Measurement of 4 Junction PV Cells

Categories: Solar & Photovoltaics, R&D

The Bentham PVE300 has proven exceptionally popular in research institutes and industry for the spectral characterisation of PV devices. As PV technologies evolve, so does the capability of the PVE300. Here we introduce the measurement of the spectral response/ EQE and IQE of multi-junction solar cells.

It is not possible to measure the spectral responsivity/ EQE of the component junctions of a monolithic multi-junction solar cell separately, since they are epitaxially grown on one substrate and interconnected by tunnel diodes.

The spectral response of a junction is measured by putting it into current limitation by applying an appropriate light bias to generate an excess photocurrent in all other junctions.

In this manner, the photocurrent generated by the multi-junction device is defined by the response of the junction under test to the monochromatic probe of the PVE300.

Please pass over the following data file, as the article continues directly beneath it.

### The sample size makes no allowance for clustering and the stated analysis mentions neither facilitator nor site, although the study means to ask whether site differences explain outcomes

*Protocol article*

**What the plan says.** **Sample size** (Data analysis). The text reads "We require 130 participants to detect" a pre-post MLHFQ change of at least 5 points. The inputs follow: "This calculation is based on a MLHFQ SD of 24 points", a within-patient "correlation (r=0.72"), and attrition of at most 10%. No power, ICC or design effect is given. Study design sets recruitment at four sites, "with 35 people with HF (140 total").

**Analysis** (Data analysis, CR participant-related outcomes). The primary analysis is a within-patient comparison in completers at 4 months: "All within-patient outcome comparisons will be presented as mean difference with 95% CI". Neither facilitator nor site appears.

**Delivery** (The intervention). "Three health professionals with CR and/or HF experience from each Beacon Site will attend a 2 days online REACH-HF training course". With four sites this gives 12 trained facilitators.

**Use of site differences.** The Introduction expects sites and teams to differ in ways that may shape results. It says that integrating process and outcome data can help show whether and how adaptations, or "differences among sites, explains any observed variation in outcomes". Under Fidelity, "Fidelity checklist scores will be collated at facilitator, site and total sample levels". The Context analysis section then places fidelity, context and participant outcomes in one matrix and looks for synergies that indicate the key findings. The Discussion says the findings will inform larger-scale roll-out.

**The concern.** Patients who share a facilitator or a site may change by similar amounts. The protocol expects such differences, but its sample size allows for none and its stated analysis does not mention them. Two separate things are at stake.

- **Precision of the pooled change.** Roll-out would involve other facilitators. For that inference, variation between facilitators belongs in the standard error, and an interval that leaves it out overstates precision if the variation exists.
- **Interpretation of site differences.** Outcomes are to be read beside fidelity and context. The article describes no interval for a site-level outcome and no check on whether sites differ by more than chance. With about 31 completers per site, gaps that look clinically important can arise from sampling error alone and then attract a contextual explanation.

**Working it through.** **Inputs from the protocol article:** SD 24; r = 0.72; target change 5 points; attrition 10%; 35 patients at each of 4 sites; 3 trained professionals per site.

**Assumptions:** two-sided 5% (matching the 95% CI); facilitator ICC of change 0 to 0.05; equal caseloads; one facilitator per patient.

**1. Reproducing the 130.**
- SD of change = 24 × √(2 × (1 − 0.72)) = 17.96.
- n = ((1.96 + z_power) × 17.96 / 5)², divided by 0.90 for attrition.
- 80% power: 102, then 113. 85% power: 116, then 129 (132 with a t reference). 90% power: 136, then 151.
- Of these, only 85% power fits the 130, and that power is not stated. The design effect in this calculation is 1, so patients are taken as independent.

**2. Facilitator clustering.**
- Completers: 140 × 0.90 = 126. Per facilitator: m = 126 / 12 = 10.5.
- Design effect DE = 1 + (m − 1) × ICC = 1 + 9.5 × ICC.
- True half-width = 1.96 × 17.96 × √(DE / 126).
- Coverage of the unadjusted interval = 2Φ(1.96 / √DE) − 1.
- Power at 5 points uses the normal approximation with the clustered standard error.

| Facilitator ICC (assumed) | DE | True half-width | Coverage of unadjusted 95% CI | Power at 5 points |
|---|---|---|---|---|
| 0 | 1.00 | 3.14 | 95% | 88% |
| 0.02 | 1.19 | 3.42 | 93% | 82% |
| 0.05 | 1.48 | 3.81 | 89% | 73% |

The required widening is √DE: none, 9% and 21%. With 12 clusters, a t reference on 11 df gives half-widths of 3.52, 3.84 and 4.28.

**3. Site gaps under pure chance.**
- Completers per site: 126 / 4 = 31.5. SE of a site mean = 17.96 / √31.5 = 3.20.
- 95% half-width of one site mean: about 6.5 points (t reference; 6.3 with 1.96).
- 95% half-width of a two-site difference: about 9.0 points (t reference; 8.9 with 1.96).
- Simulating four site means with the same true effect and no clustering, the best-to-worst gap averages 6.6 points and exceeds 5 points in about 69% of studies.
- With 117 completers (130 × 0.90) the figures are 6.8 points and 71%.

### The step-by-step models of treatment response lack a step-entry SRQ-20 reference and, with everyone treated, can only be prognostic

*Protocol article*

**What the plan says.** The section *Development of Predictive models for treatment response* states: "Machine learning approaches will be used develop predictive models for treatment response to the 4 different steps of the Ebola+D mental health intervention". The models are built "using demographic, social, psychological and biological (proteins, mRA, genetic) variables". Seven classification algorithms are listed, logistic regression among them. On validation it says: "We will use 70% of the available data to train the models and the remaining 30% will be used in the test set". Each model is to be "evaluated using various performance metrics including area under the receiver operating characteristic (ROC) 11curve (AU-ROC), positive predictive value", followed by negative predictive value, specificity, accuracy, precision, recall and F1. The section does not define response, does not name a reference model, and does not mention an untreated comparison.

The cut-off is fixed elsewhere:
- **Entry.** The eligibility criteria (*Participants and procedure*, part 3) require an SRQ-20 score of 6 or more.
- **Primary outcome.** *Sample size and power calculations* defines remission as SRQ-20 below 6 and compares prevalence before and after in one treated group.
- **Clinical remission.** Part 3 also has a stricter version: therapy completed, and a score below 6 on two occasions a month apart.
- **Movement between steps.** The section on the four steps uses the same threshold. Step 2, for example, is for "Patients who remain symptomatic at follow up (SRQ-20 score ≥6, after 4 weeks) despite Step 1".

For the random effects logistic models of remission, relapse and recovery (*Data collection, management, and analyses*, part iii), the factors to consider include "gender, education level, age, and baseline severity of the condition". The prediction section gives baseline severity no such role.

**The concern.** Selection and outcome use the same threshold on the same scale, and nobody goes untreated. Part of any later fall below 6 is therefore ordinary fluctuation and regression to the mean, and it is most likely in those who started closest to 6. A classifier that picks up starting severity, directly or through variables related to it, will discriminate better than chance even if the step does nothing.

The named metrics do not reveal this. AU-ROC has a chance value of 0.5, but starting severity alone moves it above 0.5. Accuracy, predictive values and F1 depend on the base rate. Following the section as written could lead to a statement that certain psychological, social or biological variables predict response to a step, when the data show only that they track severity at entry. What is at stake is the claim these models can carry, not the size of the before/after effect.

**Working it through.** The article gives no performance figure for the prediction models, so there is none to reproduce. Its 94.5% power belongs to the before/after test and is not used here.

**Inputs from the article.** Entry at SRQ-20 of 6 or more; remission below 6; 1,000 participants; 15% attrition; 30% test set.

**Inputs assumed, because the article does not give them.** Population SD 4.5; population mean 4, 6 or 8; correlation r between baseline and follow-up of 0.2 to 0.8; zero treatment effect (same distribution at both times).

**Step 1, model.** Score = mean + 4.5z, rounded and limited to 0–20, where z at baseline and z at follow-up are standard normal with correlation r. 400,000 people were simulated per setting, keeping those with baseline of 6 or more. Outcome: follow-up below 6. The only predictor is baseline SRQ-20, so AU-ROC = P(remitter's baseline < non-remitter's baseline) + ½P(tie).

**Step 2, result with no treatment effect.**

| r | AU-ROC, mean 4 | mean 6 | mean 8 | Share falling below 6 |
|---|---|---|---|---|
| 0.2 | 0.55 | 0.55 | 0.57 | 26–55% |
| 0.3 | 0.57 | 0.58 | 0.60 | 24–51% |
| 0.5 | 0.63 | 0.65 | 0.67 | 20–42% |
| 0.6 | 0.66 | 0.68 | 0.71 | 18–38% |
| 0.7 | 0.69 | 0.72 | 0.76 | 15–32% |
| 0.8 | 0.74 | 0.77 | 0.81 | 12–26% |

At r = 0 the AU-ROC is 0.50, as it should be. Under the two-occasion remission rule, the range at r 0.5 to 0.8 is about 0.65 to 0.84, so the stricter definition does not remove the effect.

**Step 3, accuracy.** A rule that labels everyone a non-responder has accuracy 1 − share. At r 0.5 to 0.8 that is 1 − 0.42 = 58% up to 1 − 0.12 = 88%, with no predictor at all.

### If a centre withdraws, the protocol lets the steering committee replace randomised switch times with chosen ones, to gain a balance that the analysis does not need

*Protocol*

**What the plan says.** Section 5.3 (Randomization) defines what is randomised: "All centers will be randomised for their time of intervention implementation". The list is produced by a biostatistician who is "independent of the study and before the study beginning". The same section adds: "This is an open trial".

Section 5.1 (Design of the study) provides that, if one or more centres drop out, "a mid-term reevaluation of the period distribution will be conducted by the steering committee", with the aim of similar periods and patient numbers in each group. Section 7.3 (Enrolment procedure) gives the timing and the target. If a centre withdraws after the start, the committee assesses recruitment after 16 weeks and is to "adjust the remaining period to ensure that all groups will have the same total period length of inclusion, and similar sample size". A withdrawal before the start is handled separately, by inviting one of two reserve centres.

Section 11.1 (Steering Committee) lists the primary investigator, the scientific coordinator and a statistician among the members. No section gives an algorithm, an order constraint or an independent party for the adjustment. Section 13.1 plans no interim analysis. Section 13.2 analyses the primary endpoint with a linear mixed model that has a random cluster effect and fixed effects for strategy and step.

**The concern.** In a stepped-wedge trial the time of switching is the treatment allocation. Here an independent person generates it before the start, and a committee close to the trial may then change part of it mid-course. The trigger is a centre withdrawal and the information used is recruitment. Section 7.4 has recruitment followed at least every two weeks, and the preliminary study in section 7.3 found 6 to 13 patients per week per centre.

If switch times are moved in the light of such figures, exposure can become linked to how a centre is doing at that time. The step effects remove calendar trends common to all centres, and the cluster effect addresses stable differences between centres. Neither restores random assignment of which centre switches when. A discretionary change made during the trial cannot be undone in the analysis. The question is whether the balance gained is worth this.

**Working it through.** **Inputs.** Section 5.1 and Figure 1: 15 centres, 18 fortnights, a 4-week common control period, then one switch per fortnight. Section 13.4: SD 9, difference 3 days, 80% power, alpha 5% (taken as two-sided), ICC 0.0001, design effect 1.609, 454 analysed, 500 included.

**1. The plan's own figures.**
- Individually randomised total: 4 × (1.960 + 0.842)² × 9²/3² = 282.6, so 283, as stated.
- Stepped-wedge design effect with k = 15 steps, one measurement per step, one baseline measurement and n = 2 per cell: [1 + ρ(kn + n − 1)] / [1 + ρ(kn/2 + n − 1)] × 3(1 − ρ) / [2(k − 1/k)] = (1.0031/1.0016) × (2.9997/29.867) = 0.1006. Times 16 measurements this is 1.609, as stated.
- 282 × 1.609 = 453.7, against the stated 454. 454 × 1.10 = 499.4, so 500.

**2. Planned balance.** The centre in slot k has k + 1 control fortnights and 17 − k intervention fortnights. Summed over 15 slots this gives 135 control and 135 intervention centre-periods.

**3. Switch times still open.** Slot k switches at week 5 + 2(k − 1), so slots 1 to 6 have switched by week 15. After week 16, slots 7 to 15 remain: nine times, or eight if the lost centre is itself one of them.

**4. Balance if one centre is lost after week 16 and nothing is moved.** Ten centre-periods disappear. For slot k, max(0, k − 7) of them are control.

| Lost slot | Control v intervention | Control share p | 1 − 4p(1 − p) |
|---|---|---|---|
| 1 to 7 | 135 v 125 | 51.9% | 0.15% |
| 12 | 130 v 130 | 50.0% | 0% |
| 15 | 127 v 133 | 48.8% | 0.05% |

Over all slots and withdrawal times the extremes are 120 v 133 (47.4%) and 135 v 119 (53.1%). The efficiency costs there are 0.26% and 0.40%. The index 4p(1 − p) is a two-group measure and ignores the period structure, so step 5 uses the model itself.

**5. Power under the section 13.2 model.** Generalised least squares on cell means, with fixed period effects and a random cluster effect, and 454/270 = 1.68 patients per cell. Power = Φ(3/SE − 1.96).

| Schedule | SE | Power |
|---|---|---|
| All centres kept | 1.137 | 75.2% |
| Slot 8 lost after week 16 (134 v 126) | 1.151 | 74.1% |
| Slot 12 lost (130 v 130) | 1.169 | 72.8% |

Where the junction under test exhibits a low shunt resistance or low reverse breakdown voltage– as is common with low band gap materials such as the germanium bottom cell– complex interactions between junctions can lead to erroneous results.

The correct measurement of multi-junction PV devices requires the use of optimised light biasing for all junctions and voltage biasing for the bottom junction.

Reflectivity Measurement

Having determined the spectral response of all component junctions, one can directly compute the EQE, and, with the addition of a reflectance measurement- in the PVE300 using the DTR6 integrating sphere accessory, compute the IQE.

Comparison of EQE and IQE

EQE = Bold lines

IQE = Pale lines